02 December 2021

How volunteers power Ukrainian city’s recycling revolution

Bohdana Rushchak, 21, is something of a recycling expert. She knows precisely which materials can be composted, which plastics can be recycled and how to give a new life to old cardboard. The young student also teaches locals in Drohobych, Lviv, how to do the same at the city’s new waste sorting station. What is more, as a volunteer, Bohdana does…, “We give things a second life”, Bohdana is busy sorting through the piles of bottles, cardboard, tin and glass that locals have brought into the sorting station, known as Dro.Eco.Logical. “The main thing is that the garbage they bring us should be clean, dry and flattened,” she says. Over the past year, Bohdana has become heavily involved with various environmental initiatives…, “You can do a good deed from home”, Bohdana knows the power of social media, which is why she recently hired a team of volunteers to help run the station’s Facebook and Instagram accounts. “I saw a lot of people coming to us at the station who said: “I saw you on Facebook and decided to come and see. Tell me what you have here,” she says. Until recently, she had struggled to run the…, “Volunteering is developing in small cities”, Bohdana says that the response proves not only how important the environment is to young people in Ukraine, but also how popular volunteering is. “Many young people are now joining the volunteer movement,” she says. “Volunteering is developing in small cities. I see how – thanks to the Platform – telephone volunteering is developing. And this is…
12 November 2021

Young Ukrainians are uniting to fight climate crisis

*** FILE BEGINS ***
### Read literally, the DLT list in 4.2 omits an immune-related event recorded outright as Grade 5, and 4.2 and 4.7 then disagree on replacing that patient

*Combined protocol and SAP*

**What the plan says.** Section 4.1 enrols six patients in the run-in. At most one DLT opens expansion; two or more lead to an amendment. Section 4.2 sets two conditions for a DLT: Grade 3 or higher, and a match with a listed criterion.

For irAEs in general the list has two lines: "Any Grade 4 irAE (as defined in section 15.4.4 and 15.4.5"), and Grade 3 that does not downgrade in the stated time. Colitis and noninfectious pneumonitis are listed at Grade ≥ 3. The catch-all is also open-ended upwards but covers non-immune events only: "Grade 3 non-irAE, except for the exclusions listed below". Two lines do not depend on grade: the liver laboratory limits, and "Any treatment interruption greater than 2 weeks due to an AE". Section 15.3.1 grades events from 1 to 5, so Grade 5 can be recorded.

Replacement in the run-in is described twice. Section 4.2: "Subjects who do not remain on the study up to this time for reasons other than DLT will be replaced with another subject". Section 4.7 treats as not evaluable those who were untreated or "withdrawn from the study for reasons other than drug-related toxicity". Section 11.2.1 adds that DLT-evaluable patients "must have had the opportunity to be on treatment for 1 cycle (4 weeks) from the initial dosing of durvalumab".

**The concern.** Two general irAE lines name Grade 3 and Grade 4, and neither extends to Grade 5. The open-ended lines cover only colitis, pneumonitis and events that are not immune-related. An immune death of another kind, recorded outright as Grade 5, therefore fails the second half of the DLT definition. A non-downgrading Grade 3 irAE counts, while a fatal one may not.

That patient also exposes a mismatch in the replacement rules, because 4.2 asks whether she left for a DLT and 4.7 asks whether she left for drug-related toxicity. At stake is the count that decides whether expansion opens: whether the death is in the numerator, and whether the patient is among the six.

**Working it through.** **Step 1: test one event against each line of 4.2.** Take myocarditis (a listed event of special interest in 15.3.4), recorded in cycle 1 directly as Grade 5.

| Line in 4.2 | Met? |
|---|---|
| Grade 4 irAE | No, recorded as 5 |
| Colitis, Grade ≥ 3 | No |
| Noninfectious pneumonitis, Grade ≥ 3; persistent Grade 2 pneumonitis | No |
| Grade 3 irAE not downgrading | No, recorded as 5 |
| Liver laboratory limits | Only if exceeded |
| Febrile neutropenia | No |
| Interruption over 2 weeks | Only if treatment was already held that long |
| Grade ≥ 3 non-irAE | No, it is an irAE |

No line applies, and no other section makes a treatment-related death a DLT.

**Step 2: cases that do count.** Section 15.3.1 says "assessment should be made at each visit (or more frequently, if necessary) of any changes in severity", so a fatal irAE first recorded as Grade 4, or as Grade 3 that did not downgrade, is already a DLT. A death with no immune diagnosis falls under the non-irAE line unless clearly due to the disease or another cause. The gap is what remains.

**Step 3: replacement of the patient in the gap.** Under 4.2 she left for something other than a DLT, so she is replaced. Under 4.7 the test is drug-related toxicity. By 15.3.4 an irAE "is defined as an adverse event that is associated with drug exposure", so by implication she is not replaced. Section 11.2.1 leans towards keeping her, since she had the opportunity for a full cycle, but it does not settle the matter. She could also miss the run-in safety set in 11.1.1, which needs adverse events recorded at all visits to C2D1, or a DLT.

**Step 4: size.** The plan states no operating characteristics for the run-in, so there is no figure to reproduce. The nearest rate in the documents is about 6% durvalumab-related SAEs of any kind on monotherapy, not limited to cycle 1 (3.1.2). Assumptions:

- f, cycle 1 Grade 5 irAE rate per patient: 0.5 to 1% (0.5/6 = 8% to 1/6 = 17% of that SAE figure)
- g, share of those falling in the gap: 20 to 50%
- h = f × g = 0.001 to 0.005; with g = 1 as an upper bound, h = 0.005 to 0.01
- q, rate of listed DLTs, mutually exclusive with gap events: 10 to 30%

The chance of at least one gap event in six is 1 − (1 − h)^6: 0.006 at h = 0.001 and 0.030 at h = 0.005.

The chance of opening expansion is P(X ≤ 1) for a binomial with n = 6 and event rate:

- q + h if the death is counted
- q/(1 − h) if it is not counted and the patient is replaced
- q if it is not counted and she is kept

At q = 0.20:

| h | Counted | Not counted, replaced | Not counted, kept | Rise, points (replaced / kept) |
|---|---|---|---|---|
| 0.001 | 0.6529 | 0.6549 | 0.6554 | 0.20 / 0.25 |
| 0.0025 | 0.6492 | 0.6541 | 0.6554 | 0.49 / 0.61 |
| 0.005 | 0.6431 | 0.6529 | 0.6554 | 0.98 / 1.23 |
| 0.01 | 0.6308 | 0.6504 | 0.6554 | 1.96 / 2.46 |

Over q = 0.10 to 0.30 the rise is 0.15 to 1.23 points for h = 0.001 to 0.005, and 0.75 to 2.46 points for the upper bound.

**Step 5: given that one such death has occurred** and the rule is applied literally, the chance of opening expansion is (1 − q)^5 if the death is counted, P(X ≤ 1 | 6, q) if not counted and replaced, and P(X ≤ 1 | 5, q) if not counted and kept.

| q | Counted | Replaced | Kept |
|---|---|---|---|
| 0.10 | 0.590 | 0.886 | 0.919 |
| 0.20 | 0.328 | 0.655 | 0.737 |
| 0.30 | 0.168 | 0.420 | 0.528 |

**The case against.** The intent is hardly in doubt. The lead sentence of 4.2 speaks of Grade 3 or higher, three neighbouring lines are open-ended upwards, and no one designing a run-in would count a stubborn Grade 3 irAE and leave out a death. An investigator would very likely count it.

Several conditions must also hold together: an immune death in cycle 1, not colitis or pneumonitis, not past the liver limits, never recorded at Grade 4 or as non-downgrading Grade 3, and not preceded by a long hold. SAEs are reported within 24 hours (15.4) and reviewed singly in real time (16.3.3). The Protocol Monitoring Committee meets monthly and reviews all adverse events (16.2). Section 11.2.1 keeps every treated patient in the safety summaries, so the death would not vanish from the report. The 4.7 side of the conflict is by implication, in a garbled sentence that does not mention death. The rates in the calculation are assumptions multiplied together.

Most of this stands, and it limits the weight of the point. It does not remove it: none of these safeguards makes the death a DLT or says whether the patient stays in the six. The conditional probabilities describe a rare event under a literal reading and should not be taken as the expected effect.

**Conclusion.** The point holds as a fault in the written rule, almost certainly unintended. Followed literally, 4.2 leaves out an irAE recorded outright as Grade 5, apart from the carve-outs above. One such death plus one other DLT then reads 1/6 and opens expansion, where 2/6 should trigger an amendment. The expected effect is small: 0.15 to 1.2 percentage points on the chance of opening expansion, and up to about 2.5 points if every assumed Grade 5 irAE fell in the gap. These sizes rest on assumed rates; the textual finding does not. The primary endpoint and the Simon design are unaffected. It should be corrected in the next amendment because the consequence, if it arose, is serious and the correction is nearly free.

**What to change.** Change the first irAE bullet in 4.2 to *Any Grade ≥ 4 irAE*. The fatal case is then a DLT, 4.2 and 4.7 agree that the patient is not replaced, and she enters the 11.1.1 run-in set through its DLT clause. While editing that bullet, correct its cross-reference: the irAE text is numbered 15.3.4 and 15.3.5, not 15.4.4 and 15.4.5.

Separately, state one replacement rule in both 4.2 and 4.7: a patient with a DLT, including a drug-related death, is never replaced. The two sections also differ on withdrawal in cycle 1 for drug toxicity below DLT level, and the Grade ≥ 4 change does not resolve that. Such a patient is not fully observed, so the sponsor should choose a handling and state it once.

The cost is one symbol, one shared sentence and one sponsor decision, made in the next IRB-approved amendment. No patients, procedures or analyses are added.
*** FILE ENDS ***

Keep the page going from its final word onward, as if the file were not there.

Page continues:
What connects the weeds that grow in Lviv and the Amazon rainforest? What do a Kyiv train ticket and the world’s ozone layer have in common? And how does a handbag made in Ukraine affect the world’s oceans? The connection isn’t just climate change. It is the ground-breaking efforts being made by young people around the world to combat this…, UNICEF inspires young green movement, Nina Rubakha, a 24-year-old student from Ukraine’s Volyn region, has been personally affected by the global climate crisis . Last year, drought turned the top layer of her home town’s soil into a dry cracked crust. A storm then lifted it into the air, creating thick dust clouds.  image UNICEF Nina’s grandmother, who had to clean the dirt from the…, Young people announce climate code red, Anastasia Bushovska, 24, another Ukrainian participant in COP26, has been calling for urgent changes to prevent global temperature rise . image “COP26 in Glasgow is another step towards preventing the rise of the temperature up to at least 2 degrees Celsius,” she says. “Or at 1.5 degrees, if we manage to. Because preventing the rise in temperature…, A Ukraine without coal, Ukraine committing to abandoning the use of coal in state-owned thermal power plants by 2035 was the highlight of COP26 for the young Ukrainian delegation. Fossil fuel combustion is one of the main causes of climate change and global warming.  “This is an incredible development both for the entire country and for me personally, because I am…